Decongestants

Most people who have allergies are familiar with nasal congestion. This can include a stuffy nose, clogged sinuses, and mounting pressure in the head. Nasal congestion is not only uncomfortable. It can also affect sleep, productivity, and quality of life.

Antihistamines may help prevent allergy symptoms. But sometimes you may need to take additional medications. This is especially the case if you need to relieve sinus pressure and a congested nose. Decongestants are over-the-counter medications that help break this cycle of congestion and pressure.

Understanding Decongestants

Decongestants work by causing blood vessels to constrict. This helps relieve congestion caused by the dilation of blood vessels in the nasal passages.

Phenylephrine and phenylpropanolamine are two common forms of these drugs. These over-the-counter drugs can bring temporary relief from congestion. However, they don’t treat the underlying cause of allergies. They merely offer relief from one of the more problematic symptoms of common inhalant allergies.

Decongestants are relatively inexpensive and readily available. Still, they’re more difficult to obtain than over-the-counter antihistamines.

Pseudoephedrine

Pseudoephedrine (e.g., Sudafed) is another class of decongestants. It’s offered in limited forms in certain states. It may be available through the pharmacist, but other states might require a prescription. This ensures proper and legal use, and prevents drug interactions. Pseudoephedrine is a raw material used in the illegal manufacture of the dangerous street drug crystal methamphetamine.

Congress passed the Combat Methamphetamine Epidemic Act of 2005 to limit the damage to communities caused by abuse of this drug. President George W. Bush signed it into law in 2006. The law strictly regulates the sale of pseudoephedrine, pseudoephedrine-containing products, and phenylpropanolamine. Many states have also enacted sales restrictions. Typically, you have to see a pharmacist and show your ID. Quantities are also limited per visit.

Side Effects and Limitations

Decongestants are stimulants. Potential side effects include:

  • anxiety
  • insomnia
  • restlessness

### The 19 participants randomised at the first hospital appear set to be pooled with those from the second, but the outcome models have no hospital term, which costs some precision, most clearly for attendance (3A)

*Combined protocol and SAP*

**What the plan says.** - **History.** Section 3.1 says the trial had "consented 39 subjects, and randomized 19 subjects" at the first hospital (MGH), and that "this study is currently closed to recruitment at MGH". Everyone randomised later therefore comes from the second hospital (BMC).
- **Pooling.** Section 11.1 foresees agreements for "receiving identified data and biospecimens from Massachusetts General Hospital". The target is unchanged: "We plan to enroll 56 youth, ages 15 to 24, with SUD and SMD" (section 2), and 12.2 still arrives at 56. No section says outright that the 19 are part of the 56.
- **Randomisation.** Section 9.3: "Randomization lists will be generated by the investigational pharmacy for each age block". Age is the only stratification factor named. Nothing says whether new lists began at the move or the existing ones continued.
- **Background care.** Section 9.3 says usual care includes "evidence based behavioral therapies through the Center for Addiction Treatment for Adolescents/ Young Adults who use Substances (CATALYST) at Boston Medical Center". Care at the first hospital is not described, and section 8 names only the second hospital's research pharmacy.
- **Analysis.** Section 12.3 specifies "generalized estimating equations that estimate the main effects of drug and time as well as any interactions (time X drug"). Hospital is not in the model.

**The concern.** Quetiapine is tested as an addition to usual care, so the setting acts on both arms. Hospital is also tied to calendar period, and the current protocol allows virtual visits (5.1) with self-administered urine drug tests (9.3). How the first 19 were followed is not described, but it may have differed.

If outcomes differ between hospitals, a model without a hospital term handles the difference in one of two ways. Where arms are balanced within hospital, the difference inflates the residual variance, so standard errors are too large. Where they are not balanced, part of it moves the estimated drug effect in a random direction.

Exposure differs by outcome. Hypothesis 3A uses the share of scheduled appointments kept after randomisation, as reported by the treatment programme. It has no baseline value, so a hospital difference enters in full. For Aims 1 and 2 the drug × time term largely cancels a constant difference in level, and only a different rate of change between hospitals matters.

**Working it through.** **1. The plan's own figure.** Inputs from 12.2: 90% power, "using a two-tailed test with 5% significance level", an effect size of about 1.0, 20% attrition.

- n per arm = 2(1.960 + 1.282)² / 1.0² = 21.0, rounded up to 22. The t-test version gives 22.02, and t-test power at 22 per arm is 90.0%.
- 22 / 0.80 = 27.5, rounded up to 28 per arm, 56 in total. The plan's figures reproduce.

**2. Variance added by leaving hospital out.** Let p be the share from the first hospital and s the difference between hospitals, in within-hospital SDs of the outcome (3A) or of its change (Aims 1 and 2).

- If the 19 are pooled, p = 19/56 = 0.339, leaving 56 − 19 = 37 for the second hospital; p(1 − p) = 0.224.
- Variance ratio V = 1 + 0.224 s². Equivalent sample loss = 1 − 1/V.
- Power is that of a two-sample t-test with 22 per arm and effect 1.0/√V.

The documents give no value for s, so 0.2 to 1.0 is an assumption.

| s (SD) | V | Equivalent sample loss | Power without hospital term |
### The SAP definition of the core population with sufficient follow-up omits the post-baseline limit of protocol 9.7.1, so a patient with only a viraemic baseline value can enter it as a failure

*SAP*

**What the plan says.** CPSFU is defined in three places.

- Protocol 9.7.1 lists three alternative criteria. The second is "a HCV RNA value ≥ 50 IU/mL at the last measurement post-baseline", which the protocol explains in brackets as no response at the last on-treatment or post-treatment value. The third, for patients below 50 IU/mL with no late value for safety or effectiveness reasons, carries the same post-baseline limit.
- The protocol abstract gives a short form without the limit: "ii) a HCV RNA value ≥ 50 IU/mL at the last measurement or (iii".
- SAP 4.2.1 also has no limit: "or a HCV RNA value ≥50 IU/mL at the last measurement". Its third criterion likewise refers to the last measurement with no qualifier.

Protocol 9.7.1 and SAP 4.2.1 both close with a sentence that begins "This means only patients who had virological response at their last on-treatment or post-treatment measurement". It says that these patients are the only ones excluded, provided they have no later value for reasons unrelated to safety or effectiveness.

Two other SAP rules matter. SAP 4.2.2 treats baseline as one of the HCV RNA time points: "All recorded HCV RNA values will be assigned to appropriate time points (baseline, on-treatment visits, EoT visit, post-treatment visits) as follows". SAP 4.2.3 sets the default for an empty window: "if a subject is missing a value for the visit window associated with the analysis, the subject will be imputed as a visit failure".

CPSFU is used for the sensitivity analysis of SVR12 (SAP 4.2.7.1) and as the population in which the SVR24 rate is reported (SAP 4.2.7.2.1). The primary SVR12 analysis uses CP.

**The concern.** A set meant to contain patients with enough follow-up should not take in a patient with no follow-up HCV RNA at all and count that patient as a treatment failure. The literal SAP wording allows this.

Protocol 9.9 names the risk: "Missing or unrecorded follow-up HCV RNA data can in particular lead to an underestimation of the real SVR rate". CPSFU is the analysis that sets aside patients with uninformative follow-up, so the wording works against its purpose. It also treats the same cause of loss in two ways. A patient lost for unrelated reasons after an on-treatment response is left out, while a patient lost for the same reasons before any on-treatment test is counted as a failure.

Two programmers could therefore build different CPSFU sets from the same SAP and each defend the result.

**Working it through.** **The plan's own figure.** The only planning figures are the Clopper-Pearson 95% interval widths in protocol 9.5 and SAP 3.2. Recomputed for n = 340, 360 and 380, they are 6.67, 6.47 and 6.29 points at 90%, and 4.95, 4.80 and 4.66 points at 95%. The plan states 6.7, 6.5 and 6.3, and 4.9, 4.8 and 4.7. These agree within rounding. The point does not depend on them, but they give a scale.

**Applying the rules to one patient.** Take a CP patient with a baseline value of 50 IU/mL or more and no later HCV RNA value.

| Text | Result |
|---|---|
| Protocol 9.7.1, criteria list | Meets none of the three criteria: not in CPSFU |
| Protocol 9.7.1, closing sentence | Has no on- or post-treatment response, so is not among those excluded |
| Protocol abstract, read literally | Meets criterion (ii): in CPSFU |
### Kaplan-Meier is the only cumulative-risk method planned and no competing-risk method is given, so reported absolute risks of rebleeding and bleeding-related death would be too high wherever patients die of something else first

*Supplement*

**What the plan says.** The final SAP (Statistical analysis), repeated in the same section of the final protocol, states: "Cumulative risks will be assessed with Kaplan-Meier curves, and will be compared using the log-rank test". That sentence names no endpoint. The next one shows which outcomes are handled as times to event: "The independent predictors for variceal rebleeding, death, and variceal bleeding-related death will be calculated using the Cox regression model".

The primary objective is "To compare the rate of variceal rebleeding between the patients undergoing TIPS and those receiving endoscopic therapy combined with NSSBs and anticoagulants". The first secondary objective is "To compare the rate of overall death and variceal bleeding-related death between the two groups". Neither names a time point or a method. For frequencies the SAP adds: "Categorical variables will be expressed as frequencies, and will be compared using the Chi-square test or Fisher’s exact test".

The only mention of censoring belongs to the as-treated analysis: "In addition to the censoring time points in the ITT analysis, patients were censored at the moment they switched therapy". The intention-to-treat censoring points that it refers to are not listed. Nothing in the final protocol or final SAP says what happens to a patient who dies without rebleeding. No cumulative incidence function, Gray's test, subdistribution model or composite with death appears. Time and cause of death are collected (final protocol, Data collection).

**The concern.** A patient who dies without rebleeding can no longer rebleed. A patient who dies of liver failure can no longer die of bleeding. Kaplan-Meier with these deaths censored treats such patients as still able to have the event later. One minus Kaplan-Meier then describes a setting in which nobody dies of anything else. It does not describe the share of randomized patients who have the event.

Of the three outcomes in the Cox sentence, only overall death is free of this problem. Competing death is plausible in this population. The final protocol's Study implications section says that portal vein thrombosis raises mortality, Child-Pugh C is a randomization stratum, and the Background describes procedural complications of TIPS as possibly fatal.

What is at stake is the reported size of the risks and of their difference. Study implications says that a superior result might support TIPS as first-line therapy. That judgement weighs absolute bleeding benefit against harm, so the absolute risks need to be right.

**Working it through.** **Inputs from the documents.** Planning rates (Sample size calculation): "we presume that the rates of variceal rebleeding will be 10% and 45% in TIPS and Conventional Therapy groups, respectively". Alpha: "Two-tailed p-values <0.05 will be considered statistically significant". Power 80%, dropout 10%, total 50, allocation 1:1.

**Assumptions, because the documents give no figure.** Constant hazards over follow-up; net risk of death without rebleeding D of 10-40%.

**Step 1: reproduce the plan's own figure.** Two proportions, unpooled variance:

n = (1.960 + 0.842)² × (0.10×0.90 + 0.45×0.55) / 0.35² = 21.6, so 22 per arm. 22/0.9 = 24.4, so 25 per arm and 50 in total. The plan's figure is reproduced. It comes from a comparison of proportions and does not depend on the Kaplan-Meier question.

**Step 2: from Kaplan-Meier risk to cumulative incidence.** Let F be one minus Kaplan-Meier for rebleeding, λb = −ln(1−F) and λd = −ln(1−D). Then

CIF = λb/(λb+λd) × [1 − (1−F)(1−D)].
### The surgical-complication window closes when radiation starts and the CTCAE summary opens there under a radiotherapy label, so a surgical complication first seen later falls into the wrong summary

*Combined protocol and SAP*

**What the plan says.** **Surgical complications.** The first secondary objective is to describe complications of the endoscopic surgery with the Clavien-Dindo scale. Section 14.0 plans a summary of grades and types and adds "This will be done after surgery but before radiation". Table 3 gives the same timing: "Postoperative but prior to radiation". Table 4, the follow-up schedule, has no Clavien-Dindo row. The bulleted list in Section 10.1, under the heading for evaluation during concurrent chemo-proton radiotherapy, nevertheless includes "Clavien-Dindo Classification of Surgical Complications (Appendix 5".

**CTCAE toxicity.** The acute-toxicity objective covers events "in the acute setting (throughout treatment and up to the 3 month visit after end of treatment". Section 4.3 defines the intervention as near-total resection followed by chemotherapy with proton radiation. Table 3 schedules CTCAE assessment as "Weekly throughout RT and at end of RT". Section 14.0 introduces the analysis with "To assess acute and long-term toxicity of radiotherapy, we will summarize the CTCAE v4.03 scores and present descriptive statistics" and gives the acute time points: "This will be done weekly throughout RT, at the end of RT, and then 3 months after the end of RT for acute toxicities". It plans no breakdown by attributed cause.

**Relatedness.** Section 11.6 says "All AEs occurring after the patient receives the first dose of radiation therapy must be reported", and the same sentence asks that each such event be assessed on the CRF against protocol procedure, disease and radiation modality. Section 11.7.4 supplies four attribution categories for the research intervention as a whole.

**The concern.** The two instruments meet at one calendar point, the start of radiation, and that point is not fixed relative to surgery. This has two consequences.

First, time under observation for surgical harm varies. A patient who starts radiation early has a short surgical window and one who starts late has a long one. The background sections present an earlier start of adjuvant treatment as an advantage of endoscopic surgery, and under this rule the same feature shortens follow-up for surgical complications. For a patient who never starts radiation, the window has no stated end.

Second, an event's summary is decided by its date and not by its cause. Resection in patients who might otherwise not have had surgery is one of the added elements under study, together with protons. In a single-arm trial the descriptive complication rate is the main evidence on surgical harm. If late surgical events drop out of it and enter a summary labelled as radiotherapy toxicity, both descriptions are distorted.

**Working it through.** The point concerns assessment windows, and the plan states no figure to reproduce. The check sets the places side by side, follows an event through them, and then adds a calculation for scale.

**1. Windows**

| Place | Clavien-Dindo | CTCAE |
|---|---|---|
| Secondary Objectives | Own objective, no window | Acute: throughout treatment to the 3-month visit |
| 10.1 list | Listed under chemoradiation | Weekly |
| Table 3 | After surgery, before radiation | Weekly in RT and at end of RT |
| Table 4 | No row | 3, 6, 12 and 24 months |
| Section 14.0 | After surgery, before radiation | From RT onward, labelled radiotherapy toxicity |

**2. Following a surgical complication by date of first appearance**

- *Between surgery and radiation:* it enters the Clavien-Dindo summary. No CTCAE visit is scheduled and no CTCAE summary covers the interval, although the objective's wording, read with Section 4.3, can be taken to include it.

• dizziness
  • high blood pressure, or hypertension

In rare cases, pseudoephedrine use may be linked to an abnormally rapid pulse, or palpitations, also called an irregular heartbeat. Most people do not experience side effects when they use decongestants correctly.

You will need to avoid these medications or take them under close supervision if you have the following:

  • type 2 diabetes
  • hypertension
  • overactive thyroid gland, or hyperthyroidism
  • closed angle glaucoma
  • heart disease
  • prostate disease

Pregnant women should avoid pseudoephedrine.

Decongestants are often taken once every 4-6 hours, ideally for no more than one week at a time. Other forms are considered controlled-release. This means they are taken once every 12 hours, or once a day.

People who are taking any drug from a class known as monoamine oxidase inhibitors (MAOIs) should not take decongestants. Certain other drugs, such as the antibiotic linezolid (Zyvox), may also cause a serious drug interaction.

Consult with your doctor before taking a decongestant if you’re currently taking any other medications. You shouldn’t take more than one decongestant at a time. Although they might have separate active ingredients, you may still put yourself at risk for an interaction.

Nasal Spray Decongestants

Most people take decongestants in a pill form. Nasal sprays feature a decongestant that is delivered directly into the nasal cavities. The American Academy of Family Physicians (AAFP) recommends that you don’t use spray decongestants for longer than three days at a time. Your body may grow dependent on them, and then the products will no longer be effective in alleviating congestion.

Nasal spray decongestants may provide temporary relief from congestion. However, they’re especially prone to inducing tolerance for the drug. This tolerance may result in “rebound” congestion that leaves the user feeling worse than before treatment. Examples of these nasal sprays include:

  • oxymetazoline (Afrin)
  • phenylephrine (Neo-synephrine)
  • pseudoephedrine (Sudafed)

Studies have shown that the combination of an antihistamine drug and a decongestant is better at relieving the symptoms of allergic rhinitis due to seasonal inhalant allergies. These drugs only offer symptomatic relief and should be used with some caution. But they can be important weapons in the ongoing battle against the misery of allergies.

When to See a Doctor

Sometimes taking decongestants aren’t enough to alleviate severe nasal allergy symptoms. If you’re still having bothersome symptoms despite taking medications, it may be time to see a doctor. The AAFP recommends seeing a doctor if your symptoms don’t improve after two weeks. You should also call a doctor if you develop a fever or severe sinus pain. This could indicate sinusitis or a more severe condition.

An allergist can help you determine the exact causes of your congestion and recommend methods of more long-term relief. Prescription decongestants may be necessary for the most severe cases.